Quick background: I am a cyclist who runs during the off season (winter months) who was talked into doing a Marathon by a couple of "buddies" who eventually backed out in early Spring. I achieved some cycling goals in Spring and early summer before turning to focus on the Marathon in July. Quick background done.
I was up a 4am. Six pancakes, large bagel, small coffee, & 16 ounces of water. Out the door at 5:15am. In Chicago and parked by 6am. A quick meet & greet & photo with a few Runners World forum folks at 6:30am. Arrived at the open start corral at 7am with 16 ounces of HEED and a Cliff Bar. Took a seat on the concrete next to The Saint (RW folk) and we hashed out our plan.
The plan was a 3:50 Marathon, skip the first water station (just the first), walk the aid stations every 5 or 6 miles to consume food (gels), and adjust from there based on how we felt.
The open corral was weird. Online it indicated the open section started with the 4 hour pace group. However, the first pace signs were for 3:30 or 8 min/miles, but I never spotted any pacers for this group??
The next pace group was the 4 hour one. We lined up in the middle of the two. I would estimate that we were in the front 1/3rd of the 35,000 participants. I am a tall dude and was amazed to see the mass of runners lined up behind me. Seeing it in person just amazed me.
The gun went off and we made it to the start line in a short 10 minutes. I thought that was impressive. From there I could never get on pace. There were people everywhere. Darting and stopping. Bobbing and weaving. The streets of Chicago seemed so small. I had no idea that my pace would be so out of my control.
I quickly learned to skip the first two tables in the aid stations to avoid the traffic jam and lack of water. It was always easier to obtain fluids from the last two tables. This lesson was learned at aid station number two.
The Saint and I parted ways around mile 8. I think it was this same time that the 4 hour pace group went flying by. I decided to grab on to them with hopes of smoothing out my pace. However, they were flying at a much faster pace then 9 min/mile. The two pacers were weaving in and out of runners in an impressive fashion. It was hard to keep with them. I managed to do so until I took a potty break. I can not remember what mile that was, but I was in and out of the porta potty with no wait.
The GPS signal on my Garmin was wacko and useless. I lost touch with the speedy 4 hour pace group. I felt lost out there. I just kept a pace that felt comfortable and trudged on. I crossed the Half Way point in 2:02:48 at which point I spotted my wife in the crowd and mouthed to her, "ITS FREAKING HOT!"
The second half of the race was brutally hot. Hot Pockets Hot. Paris Hilton Hawt! There seemed to be little shade once we left the Loop. However, looking at my numbers I was running consistently around 9:30 min/mile up until mile 19. Miles 19 to 21 were 10 minute miles. Miles 22 to 26.2 were above 11 minute miles. This must be that wall runners speak of.
It was mile 20 when I thought I heard someone state the race was cancelled. Maybe it was the heat I thought. They can't cancel the race. At mile 23 one of Chicago's Finest announced over his PA system that the race was cancelled and everyone should walk the rest of the way. I was confused. It didn't make any sense to me. People were still running. Volunteers were still handing out fluids, bananas, and gels. The crowd was still cheering. WTF did he mean Cancelled??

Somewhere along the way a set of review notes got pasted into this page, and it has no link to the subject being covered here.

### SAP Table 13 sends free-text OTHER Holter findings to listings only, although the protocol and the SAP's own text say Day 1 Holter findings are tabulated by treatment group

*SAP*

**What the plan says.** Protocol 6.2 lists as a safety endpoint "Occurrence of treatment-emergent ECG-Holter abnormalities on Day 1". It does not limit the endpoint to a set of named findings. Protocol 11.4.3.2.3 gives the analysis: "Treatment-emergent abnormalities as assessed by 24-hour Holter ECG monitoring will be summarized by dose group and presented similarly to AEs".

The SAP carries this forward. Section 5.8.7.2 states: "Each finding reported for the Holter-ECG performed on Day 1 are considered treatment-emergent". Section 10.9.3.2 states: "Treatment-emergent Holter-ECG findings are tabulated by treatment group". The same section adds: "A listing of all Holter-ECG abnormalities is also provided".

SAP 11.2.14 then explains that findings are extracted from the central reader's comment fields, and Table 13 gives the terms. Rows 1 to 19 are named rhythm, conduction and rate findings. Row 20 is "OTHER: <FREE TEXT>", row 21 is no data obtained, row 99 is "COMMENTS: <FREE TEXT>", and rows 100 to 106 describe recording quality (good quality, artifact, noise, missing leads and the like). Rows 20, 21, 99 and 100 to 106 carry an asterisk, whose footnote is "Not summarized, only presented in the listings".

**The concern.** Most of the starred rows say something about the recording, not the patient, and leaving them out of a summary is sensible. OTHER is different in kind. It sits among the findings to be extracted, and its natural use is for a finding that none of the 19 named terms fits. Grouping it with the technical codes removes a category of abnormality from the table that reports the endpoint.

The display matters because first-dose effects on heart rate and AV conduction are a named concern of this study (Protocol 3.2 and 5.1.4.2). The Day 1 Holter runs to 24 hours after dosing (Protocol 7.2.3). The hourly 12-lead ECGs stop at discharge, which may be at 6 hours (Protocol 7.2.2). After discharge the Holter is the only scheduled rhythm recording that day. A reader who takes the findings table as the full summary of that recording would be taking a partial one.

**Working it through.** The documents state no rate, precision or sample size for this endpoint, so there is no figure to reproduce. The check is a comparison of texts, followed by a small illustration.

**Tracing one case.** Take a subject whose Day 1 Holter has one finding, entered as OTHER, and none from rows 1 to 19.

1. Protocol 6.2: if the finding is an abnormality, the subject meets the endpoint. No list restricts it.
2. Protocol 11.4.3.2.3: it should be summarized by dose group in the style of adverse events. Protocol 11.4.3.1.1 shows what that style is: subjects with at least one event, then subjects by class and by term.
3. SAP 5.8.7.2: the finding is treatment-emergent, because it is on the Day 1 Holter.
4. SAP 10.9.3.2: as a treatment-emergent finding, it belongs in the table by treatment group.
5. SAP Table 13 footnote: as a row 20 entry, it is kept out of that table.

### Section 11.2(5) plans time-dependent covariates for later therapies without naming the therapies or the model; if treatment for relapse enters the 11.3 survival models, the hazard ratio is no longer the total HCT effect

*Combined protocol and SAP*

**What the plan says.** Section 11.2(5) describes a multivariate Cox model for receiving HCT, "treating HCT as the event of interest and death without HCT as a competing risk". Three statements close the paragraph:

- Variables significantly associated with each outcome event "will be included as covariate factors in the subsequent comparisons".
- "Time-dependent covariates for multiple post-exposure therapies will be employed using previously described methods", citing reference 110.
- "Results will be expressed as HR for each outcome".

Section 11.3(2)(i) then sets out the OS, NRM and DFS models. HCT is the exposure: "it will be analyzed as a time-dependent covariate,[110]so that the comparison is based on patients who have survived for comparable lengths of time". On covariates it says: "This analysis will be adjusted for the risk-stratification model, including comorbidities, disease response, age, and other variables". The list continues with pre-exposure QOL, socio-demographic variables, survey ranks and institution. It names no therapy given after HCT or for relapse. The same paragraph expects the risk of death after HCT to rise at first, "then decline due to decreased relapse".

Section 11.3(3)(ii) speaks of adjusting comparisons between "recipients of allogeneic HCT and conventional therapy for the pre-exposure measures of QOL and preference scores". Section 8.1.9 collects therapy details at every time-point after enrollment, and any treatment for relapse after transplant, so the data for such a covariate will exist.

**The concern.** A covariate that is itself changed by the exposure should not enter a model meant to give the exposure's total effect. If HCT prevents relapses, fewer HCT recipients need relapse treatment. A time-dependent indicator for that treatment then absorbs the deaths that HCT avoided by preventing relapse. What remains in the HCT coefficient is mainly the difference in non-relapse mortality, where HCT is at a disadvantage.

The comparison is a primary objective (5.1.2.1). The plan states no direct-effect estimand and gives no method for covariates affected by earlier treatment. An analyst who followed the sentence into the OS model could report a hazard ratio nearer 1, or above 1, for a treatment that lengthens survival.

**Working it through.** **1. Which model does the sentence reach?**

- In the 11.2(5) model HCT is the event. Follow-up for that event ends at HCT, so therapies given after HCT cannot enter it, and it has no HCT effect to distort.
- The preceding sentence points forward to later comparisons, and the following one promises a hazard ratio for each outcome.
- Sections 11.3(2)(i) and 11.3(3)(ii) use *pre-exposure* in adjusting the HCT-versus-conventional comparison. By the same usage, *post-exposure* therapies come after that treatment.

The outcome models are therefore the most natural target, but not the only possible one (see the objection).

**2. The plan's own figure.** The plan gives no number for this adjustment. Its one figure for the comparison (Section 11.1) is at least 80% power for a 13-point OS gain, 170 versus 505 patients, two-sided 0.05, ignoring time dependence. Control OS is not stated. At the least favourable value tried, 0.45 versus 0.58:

I continued on. Like I said at mile 20 I hit a wall. Maybe the wall. It was definitely a hard unmovable wall like structure. From there it was a run / walk finish for me. I was not cramping or dizzy. I did not have a headache. I did not feel like I was putting myself in danger. It was odd, my legs were just so heavy. I felt like I was barely moving. I was not alone though as I looked around everyone was barely moving.
I think it was the last aid station that lifted my spirits for the final push. A classic Chicago South Sider handed me a cup of gatorade. She looked me right in the eyes and with conviction proclaimed, "You Got This. You're Almost There!" The Volunteers and Crowd were just amazing. Thank you to all of you.
As I finished the announcement came that the Marathon was now a Family Fun Run. I was utterly confused, but had little time to think about this as I crossed the finish line into a sea of crazy. This area was packed with runners. It was a log jam of heat, sweat, and tears. It was making me sick (physically). I just wanted out of there. I really thought the finish would be something more then this. Something special, but it just wasn't in the game plan for this day.
I did not know the gravity of the days events until later that night. I was stunned to see the news footage. The race was cancelled, runners were forced to stop, 312 were hospitalized, and one passed away.
Looking back I do recall the frequent sirens after mile 20. There were some runners sitting on curbs getting medical attention, but they were not dropping like flies around me. I remember passing those cooling buses at mile 18 or 19 that were suppose to take us back to the start, but no one was instructing riders to board. The timing clocks were still ticking away.......... Was this the same race I just ran this morning?
In all honesty I was initially disappointed with my finish. I put a lot of time and effort into the Marathon. My wife and daughter made many sacrifices along the way to accommodate my training. They supported me 100% . I felt like the conditions and elements of the race that cost me time were out of my control. It was a odd feeling for me to have, but it is what it is.
Three days later this is no longer the case. I am a Marathoner. I am very proud to say that. Thank you to my wife, my daughter, my family and friends for your support. Thank you to those who have posted encouragement on my blog. It all has meant the world to me.